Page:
Glaucoma risk factors and causes
What is glaucoma?
Glaucoma is a common but treatable eye condition that can lead to blindness if left unchecked and untreated. It is caused by abnormally high eye pressure, also known as intraocular eye pressure (IOP).
While anyone can develop glaucoma, there are certain risk factors that can increase the likelihood of developing the disease.
In this article, we will take a closer look at the different types and causes of glaucoma, as well as the risk factors that can increase a patient's chances of developing the condition.
What are the types and causes of glaucoma?
Researchers still aren't sure about the exact cause of glaucoma, but it is believed to be caused by high amounts of fluid build-up inside the eye. Some researchers believe that an insufficient blood supply can lead to glaucoma.
There are several types of glaucoma, including:
- Primary open-angle glaucoma - This is the most common type of glaucoma and occurs gradually over time. It is painless and can go unnoticed for years, making it difficult to detect until vision loss occurs. The open angle is the part of the eye where the iris and cornea meet. If there is a blockage or some other problem deeper in the trabecular meshwork, which is located in the open angle, it can cause a build-up of pressure inside the eye, leading to nerve damage and vision loss.
- Acute angle closure glaucoma: This type of glaucoma is rarer than primary open-angle glaucoma and causes the IOP to spike suddenly. In most instances of acute angle closure glaucoma, the increase in IOP occurs in a matter of hours. It occurs when the fluid is unable to properly drain, causing the cornea and iris to move too closely together and block the angle, leading to an acute attack. During an acute attack the fluid is entirely blocked from flowing through the trabecular meshwork, causing the pressure build-up to push on the optic nerve and damage it. If left untreated, it can lead to blindness.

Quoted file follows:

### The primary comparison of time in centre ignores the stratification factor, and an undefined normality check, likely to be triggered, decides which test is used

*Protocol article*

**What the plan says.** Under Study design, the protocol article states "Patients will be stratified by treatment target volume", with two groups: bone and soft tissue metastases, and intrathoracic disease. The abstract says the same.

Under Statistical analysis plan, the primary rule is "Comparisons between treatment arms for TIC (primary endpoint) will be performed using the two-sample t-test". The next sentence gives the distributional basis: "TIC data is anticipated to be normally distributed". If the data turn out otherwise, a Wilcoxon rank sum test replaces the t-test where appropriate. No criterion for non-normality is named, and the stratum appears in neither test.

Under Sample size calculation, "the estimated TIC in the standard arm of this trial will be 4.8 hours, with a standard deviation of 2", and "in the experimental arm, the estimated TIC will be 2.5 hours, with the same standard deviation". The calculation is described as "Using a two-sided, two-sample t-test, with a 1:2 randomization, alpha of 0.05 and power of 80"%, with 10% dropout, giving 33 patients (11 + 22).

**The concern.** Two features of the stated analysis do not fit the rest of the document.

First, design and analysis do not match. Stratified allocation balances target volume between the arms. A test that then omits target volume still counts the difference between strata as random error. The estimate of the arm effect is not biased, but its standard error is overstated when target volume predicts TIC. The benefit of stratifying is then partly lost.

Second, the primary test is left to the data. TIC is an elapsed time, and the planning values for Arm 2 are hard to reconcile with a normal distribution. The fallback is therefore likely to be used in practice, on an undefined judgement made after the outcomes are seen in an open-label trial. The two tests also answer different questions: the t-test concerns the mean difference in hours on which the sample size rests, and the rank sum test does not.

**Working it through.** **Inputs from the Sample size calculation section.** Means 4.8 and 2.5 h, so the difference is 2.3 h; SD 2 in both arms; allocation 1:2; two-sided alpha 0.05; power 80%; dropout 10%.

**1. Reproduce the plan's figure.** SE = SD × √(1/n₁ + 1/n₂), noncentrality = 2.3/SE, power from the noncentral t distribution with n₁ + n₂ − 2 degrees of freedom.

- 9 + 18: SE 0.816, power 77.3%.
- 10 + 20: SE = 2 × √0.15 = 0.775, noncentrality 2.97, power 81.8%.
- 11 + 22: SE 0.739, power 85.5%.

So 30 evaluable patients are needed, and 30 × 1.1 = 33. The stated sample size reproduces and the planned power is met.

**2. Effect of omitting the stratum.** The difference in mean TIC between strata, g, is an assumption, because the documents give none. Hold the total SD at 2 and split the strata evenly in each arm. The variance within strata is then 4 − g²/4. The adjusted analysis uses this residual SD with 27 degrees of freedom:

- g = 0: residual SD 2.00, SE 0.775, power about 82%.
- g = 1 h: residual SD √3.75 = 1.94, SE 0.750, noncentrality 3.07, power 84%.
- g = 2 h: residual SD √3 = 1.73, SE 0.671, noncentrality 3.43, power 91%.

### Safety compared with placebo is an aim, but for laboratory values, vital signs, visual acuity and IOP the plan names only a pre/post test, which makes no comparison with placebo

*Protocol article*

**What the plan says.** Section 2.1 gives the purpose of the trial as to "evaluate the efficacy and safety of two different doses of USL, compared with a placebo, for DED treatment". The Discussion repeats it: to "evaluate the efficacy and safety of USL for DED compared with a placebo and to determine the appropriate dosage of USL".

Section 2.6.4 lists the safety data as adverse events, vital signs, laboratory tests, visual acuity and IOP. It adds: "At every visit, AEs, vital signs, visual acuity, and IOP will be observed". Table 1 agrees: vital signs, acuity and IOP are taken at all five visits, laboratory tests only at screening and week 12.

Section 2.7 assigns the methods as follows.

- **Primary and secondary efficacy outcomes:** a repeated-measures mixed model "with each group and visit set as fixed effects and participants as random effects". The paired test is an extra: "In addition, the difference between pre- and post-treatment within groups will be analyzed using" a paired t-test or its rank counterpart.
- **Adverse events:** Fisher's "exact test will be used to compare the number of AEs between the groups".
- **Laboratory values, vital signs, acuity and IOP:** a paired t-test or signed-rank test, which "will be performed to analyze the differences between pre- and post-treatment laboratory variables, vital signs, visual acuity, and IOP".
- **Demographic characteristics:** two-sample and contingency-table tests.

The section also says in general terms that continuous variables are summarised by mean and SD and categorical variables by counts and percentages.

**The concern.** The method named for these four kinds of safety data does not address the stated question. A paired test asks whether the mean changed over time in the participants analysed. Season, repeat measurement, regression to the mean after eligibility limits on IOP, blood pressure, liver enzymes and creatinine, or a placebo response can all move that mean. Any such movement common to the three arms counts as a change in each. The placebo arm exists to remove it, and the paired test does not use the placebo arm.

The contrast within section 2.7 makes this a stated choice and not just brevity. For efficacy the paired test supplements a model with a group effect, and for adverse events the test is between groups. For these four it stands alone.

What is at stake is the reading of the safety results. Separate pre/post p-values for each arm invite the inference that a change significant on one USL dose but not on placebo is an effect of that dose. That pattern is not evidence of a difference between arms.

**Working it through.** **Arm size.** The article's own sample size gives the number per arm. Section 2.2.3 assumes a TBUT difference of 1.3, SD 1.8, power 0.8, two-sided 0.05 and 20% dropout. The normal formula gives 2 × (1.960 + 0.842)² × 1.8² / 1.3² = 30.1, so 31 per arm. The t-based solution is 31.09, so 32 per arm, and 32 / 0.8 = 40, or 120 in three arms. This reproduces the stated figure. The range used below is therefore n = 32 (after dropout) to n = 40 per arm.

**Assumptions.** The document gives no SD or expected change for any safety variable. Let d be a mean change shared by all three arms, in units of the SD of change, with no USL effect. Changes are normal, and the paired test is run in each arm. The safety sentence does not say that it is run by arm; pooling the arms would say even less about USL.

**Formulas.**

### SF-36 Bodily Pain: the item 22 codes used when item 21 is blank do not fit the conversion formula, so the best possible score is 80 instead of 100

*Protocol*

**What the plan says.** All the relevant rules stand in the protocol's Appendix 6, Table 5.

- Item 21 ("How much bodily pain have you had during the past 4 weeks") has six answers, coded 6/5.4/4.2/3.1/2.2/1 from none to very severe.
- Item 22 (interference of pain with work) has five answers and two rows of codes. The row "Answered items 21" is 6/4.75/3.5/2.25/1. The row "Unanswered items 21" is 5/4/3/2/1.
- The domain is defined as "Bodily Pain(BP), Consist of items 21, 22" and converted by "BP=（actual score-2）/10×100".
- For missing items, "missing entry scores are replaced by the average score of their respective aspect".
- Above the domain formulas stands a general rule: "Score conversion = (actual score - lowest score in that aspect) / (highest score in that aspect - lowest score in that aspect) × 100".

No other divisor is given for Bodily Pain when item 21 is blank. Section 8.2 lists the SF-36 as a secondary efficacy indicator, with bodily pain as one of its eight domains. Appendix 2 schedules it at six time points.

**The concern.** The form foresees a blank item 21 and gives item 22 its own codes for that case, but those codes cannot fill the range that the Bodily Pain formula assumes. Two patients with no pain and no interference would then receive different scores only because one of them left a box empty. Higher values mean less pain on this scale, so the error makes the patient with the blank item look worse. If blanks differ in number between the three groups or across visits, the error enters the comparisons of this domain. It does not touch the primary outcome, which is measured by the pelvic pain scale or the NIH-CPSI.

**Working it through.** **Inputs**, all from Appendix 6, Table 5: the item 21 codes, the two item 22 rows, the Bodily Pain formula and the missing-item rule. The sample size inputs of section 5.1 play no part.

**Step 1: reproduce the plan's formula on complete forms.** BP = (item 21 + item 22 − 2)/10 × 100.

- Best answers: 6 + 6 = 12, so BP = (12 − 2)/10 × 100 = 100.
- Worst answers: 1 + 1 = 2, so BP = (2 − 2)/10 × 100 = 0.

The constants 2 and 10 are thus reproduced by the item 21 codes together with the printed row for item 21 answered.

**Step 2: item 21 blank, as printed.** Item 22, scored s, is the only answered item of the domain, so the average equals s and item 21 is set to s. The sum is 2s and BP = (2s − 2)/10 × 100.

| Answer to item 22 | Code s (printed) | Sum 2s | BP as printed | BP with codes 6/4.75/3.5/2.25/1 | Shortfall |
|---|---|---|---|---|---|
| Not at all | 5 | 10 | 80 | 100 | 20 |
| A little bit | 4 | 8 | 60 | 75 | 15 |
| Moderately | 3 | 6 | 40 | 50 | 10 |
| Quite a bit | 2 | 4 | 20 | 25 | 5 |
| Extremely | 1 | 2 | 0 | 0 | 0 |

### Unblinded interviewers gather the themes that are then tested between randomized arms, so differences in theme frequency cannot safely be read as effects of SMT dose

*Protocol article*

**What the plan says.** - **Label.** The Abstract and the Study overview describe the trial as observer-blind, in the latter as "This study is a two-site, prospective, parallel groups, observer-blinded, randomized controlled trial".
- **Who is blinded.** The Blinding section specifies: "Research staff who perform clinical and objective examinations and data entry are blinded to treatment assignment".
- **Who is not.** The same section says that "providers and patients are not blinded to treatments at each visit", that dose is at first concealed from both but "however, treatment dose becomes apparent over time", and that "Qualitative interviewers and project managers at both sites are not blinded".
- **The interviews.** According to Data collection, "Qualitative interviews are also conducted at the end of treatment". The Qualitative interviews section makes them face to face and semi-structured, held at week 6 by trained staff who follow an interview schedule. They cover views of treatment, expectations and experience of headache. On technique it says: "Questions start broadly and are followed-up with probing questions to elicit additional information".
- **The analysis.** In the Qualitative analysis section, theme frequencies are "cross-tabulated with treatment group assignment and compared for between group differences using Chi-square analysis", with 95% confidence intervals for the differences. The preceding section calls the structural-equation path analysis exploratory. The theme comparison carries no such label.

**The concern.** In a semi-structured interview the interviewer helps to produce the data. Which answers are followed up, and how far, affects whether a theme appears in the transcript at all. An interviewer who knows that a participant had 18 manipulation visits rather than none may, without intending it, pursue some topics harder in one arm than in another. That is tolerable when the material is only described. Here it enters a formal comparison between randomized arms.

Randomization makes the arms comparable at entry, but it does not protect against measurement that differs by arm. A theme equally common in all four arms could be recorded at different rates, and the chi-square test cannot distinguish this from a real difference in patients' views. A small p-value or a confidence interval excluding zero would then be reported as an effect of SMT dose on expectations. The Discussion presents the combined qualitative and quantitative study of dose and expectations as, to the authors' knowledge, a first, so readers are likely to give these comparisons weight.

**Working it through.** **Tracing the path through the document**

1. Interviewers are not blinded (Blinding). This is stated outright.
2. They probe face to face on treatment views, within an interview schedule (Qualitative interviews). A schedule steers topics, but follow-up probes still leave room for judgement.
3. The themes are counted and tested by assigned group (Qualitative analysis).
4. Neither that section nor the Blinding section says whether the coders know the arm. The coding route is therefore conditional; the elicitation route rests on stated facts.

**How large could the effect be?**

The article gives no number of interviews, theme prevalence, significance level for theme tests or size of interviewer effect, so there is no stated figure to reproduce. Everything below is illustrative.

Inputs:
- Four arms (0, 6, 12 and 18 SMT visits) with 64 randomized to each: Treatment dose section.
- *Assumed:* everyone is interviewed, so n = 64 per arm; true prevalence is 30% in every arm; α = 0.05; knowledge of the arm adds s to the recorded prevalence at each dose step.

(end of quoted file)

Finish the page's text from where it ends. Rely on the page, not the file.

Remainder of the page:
- Secondary glaucoma: This type of glaucoma occurs due to an external factor, such as an eye injury or surgery. Patients with eye abnormalities or other diseases may also eventually develop secondary glaucoma.
- Normal-tension or low-tension glaucoma: This type of glaucoma occurs when there is damage to the optic nerve, even though the fluid and pressure in the eye are at acceptable levels. Damage to the optic nerve can result from diseases, injuries, or poor health, particularly in the individual's arteries.
Glaucoma risk factors
Certain factors can increase a patient's likelihood of developing glaucoma, including:
Individuals aged 60 and older are at a heightened risk of developing glaucoma, while African Americans have an increased risk at age 40. With age, the chance of drainage blockages or insufficient drainage increases, leading to increased IOP.
African Americans are more likely to develop glaucoma than other races and are also more likely to be permanently blind because of it. The angle-closure type of glaucoma is more likely to affect people of Asian descent and Native Alaskans, while people of Japanese descent are most likely to be impacted by low-tension glaucoma.
Studies have shown that those who have a family history of glaucoma are more likely to develop glaucoma themselves.
Patients with diabetes, high blood pressure, or heart disease may be more likely to develop glaucoma due to the interference of these medical conditions with blood flow.
An injury to the eye can damage the optic nerve or trabecular meshwork, impeding fluid flow and leading to glaucoma.
Extended use of corticosteroids like cortisone or prednisone may also lead to secondary glaucoma.
Symptoms and diagnosis
Sometimes there aren't any symptoms of glaucoma, and individuals may not realise they have it until they start to lose their vision. Other signs may include blurred vision, eye pain, or pressure inside the eye.
Regular eye examinations are essential for diagnosing glaucoma. During an eye exam, an eye care professional will check for continued deterioration of the optic nerve or drainage system. This is usually done with a tonometer that will test the IOP. Other health tests may also need to be performed to determine overall health.
The retina can be examined and X-rayed to determine its health and whether it's changed over time.
A gonioscopy test may also be performed to examine the trabecular meshwork and look for any damage or inefficiencies that may cause glaucoma.
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